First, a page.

Japan

5 things I never leave at home


San Francisco in less than 3 Days

A couple of weeks ago we went on short (2.5 day) trip to San Francisco and yes, we did a lot of touristy things! It was our first time on the West Coast, so we took advantage of the nice weather and explored some of the main sights.

 


IMG_6259Friday night we walked from our hotel, which, amazingly enough, was right by Union Square, to the Fisherman’s Wharf. It was about a thirty minute walk, half up an excruciating hill and the second half of it down. The directions weren’t complicated, literally we just had to walk straight. So that wasn’t an issue, we only got a little doubtful when we got into a very sketchy looking Chinatown. But we made it through and were rewarded with a really good fresh crab and a octopus-calamari salad when we got to the Wharf.

 

For dinner we took an Uber to a small restaurant, that the receptionist at our hotel recommended to us, called Pacific Catch. I got an amazing salmon filet with really good sweet potato fries! We were all so happy after that meal, but exhausted! We ended the day and headed back to the hotel. Since we were all jet lagged, all coming for the trip from very different time zones, we ended up going to sleep at about 9pm, so much for being a crazy college student, am I right?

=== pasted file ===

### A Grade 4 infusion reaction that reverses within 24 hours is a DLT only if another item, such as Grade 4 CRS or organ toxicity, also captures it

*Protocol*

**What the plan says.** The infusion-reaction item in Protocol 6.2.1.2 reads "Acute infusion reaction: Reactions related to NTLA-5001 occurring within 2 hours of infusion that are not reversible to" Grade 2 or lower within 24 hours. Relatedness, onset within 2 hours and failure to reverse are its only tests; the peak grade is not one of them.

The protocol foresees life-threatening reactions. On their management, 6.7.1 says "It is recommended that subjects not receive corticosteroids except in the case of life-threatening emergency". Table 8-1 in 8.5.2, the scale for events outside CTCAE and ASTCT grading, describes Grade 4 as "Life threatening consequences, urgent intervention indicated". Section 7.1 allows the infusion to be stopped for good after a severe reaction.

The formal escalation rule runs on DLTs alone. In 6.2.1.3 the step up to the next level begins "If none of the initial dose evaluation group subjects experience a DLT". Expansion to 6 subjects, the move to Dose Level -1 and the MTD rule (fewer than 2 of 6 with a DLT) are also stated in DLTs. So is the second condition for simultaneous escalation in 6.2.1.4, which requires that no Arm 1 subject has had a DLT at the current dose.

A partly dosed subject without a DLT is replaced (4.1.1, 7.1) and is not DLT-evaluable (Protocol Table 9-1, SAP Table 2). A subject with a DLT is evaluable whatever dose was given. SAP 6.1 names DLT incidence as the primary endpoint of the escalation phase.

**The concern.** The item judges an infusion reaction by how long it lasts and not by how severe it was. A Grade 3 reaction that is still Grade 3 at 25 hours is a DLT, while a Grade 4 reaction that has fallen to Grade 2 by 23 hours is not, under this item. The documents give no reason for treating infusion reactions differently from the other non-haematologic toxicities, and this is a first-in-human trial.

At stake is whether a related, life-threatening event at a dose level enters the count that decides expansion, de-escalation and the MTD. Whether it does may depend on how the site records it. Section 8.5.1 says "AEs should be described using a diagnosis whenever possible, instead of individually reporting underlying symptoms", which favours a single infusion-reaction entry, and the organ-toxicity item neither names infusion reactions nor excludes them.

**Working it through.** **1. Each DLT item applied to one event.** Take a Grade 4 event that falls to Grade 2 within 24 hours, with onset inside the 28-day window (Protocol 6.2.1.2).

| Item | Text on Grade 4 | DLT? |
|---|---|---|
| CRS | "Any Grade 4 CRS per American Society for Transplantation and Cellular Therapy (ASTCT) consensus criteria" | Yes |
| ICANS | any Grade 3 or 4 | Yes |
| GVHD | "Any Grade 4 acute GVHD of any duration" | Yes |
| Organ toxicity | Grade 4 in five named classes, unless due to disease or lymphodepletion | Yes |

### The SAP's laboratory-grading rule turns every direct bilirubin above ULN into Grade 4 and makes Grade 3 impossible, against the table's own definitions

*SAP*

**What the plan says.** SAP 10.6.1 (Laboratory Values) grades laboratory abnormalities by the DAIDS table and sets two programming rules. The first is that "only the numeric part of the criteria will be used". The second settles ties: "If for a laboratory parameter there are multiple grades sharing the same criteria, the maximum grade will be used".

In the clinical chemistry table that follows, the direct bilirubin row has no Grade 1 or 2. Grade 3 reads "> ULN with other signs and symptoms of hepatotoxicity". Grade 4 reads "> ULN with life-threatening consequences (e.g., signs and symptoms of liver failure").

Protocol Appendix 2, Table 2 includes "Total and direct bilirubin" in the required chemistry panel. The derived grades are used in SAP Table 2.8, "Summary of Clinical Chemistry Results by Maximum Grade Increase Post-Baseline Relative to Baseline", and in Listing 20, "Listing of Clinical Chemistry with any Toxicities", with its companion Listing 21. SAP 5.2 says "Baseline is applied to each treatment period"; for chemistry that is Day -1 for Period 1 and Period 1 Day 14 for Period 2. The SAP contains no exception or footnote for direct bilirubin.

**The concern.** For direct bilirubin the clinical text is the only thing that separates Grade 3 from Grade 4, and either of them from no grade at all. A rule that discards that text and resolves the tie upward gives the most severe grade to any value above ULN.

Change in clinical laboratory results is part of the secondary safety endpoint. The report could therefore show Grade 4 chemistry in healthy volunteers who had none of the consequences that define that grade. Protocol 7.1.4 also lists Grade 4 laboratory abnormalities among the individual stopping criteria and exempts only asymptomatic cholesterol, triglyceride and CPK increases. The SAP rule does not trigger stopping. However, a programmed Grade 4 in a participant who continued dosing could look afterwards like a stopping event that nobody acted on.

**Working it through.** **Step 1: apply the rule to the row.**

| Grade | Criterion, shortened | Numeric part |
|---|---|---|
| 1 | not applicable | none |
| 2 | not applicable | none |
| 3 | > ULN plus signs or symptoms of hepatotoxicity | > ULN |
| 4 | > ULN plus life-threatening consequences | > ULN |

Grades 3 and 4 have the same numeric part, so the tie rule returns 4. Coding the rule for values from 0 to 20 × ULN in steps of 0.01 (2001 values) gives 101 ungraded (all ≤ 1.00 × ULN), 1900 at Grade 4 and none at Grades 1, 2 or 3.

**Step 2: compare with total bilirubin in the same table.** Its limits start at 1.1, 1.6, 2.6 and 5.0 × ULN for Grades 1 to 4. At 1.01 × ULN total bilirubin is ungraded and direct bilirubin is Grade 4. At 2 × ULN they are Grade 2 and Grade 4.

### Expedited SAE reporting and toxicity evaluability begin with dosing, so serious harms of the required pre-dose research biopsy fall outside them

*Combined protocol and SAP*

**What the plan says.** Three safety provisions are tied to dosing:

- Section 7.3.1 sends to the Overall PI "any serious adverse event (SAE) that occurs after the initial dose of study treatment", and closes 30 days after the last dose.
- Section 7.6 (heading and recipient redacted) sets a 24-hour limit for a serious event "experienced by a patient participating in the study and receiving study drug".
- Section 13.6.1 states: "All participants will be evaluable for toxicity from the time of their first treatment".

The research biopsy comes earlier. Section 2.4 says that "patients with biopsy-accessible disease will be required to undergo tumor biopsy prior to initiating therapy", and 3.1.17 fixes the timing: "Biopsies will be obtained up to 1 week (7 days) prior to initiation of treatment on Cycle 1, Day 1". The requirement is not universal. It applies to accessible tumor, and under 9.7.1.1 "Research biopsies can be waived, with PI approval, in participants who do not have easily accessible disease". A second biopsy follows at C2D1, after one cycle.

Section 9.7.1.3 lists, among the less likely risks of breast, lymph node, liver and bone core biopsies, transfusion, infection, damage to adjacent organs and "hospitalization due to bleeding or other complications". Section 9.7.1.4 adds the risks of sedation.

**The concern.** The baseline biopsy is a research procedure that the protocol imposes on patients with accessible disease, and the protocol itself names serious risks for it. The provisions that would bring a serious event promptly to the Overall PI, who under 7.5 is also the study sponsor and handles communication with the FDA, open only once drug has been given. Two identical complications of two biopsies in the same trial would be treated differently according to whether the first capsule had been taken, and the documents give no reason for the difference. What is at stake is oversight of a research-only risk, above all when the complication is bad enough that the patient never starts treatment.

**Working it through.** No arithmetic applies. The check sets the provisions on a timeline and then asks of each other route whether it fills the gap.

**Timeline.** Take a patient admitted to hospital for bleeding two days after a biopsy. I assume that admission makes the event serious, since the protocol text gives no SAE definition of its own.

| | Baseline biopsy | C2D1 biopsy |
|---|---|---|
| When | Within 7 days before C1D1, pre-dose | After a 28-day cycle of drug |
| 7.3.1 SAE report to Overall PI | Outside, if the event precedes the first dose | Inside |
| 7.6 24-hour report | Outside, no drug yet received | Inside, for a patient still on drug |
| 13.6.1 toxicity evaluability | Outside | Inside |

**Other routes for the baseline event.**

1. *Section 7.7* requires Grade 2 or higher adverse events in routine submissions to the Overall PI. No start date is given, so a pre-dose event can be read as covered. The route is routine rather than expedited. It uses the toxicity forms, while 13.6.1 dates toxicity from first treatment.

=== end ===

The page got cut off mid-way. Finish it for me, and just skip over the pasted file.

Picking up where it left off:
IMG_6270

The next day we went for brunch and I love brunch food, so I was very excited to get good brunch and not just food at my dining hall. We searched around on Yelp! for something that was nearby and lucked out when we came across Honey Honey Cafe and Crepery. We randomly picked it out, because it was close by, but we were blown away with the quality and amount of food we got. It turned out to be a cute little cafe with a really long line. However, we didn’t wait too long and we managed to get a table right away. I definitely recommend this cafe! It is a must! Just make sure you get there at a good time, because I’m sure the place gets even more crowded.

 

Next, came an activity Alena and I feared a little. Ok, that’s a lie, we very afraid of it: biking across the Golden Gate Bridge. We were up for the challenge, but it was definitely going to be a struggle, since neither of us has gone biking in about 10 years. However, I am quite stubborn, so, with words that I was afraid were going to be my last, I declared CHALLENGE ACCEPTED and got on my bike.

DSC_1835